How does the Inverted Triangle metaphor work?
An inverted triangle is a really great shape to help people visualise the state of an entire codebase in very simple terms.
ITCSS works by ordering your CSS project by three key metrics, and each of these metrics can be plotted against a side of the Triangle: along the top edge, from the outside inward, we gradually narrow the reach of our selectors until we move to the end of the project at the tip of the Triangle;
Down the left edge we plot an increase in the specificity of our selectors as we progress through the project until we hit the tip; and down the right edge we plot an increase in the explicitness of our selectors until we reach the tip.
The Triangle is then chunked up into layers which each represent a type of rule in our codebase (e.g. Elements or Components). Now we have several potential areas in our CSS that we can write, fine, and add new rules based upon the key metrics.
This helps developers to work much faster by creating a rule based environment in which they operate quite strictly (rules are fast and easy to follow) which also brings huge performance and scalability benefits.
When should a developer consider calling on ITCSS?
ITCSS is incredibly flexible and can be used on all types of project, so I would say always. (Biased? Me?) With that in mind, it's probably easiest to give an example of when I'd not consider it.
If you work on projects where components might have to be syndicated and consumed in any context (i.e. your work isn't just to build foo.com, but to build components that could be used on any given site) then ITCSS wouldn't be appropriate.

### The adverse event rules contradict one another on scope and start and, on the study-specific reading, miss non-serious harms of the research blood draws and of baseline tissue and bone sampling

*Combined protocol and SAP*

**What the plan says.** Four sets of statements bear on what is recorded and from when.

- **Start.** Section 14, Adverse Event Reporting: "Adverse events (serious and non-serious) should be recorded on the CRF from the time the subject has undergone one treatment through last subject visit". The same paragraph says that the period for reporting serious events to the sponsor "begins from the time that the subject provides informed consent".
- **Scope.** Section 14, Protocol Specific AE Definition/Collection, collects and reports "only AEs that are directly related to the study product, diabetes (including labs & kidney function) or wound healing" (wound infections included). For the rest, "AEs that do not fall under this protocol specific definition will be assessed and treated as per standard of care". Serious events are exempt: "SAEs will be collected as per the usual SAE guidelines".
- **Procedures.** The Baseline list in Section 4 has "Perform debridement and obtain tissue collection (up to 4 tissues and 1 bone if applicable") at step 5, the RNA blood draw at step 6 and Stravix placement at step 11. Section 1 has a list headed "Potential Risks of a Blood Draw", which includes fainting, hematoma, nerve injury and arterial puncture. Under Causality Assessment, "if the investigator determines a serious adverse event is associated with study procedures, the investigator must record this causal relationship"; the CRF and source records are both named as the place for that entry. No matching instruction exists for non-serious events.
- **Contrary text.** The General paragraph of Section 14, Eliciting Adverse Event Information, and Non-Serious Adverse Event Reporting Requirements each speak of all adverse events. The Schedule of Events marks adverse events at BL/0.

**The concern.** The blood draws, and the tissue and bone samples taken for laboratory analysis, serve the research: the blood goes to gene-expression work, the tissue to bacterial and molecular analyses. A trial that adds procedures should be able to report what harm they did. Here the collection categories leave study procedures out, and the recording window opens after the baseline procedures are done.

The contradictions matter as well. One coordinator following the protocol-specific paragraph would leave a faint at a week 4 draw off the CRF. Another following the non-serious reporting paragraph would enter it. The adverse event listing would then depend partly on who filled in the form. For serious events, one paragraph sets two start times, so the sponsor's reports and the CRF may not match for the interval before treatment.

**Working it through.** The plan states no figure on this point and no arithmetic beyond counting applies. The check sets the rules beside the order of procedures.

ITCSS works to manage your entire CSS architecture, so it requires project-level knowledge and ‘self awareness'.
If you need to build components that have to work in unknown environments, I would look to using the BEM architecture. This circumstance is by far the exception though.
What about methodologies like OOCSS and SMACSS. Is ITCSS intended to replace them?
ITCSS is everything-compatible. It utilises OOCSS by default, and can be used in conjunction with SMACSS. It's not designed to replace anything, but to complement and encapsulate a number of different principles into a managed architecture.
When impositions does ITCSS place on developers?
There are very few prerequisites, really. The prerequisites that do exist are something of the norm now anyway, which makes the onramp even easier. Firstly, you mustn't use any IDs in CSS; IDs are specificity heavyweights and provide no benefits to us; the use of IDs will completely go against the specificity metric.
Another requirement is that you work in a componentised way; you build reusable UI components in a very class-based system. This low specificity and highly composable way of working allows ITCSS (and therefore you) to reach full potential.
Where can we learn more about ITCSS?
I've always been very keen not to speak too publicly about ITCSS for two key reasons. Firstly, I want to make sure it's as battle hardened as possible before telling people to use it, and secondly, well, I need to reserve some intellectual property for paying clients.
That said, I have just written up the first ever ITCSS primer in net magazine (opens in new tab), but the best way to learn about it is to hire me (am I allowed to say that?); I go through ITCSS in meticulous detail with all of my clients as standard.
What's your best piece of advice for something eager to embrace the methodology?
It's malleable in that you can choose to use whichever preprocessor you might like (or none at all), you can choose whichever naming convention you might like (or none at all), but do not bend or break the core rules.
A lot of people try to make their own flavour of ITCSS which just doesn't work—as soon as you change the core principles and groups ITCSS stops being ITCSS.
Other than that, have fun! Once you've learned the initial rules and principles it's a breeze to follow and extend.(opens in new tab)
Words: Martin Cooper
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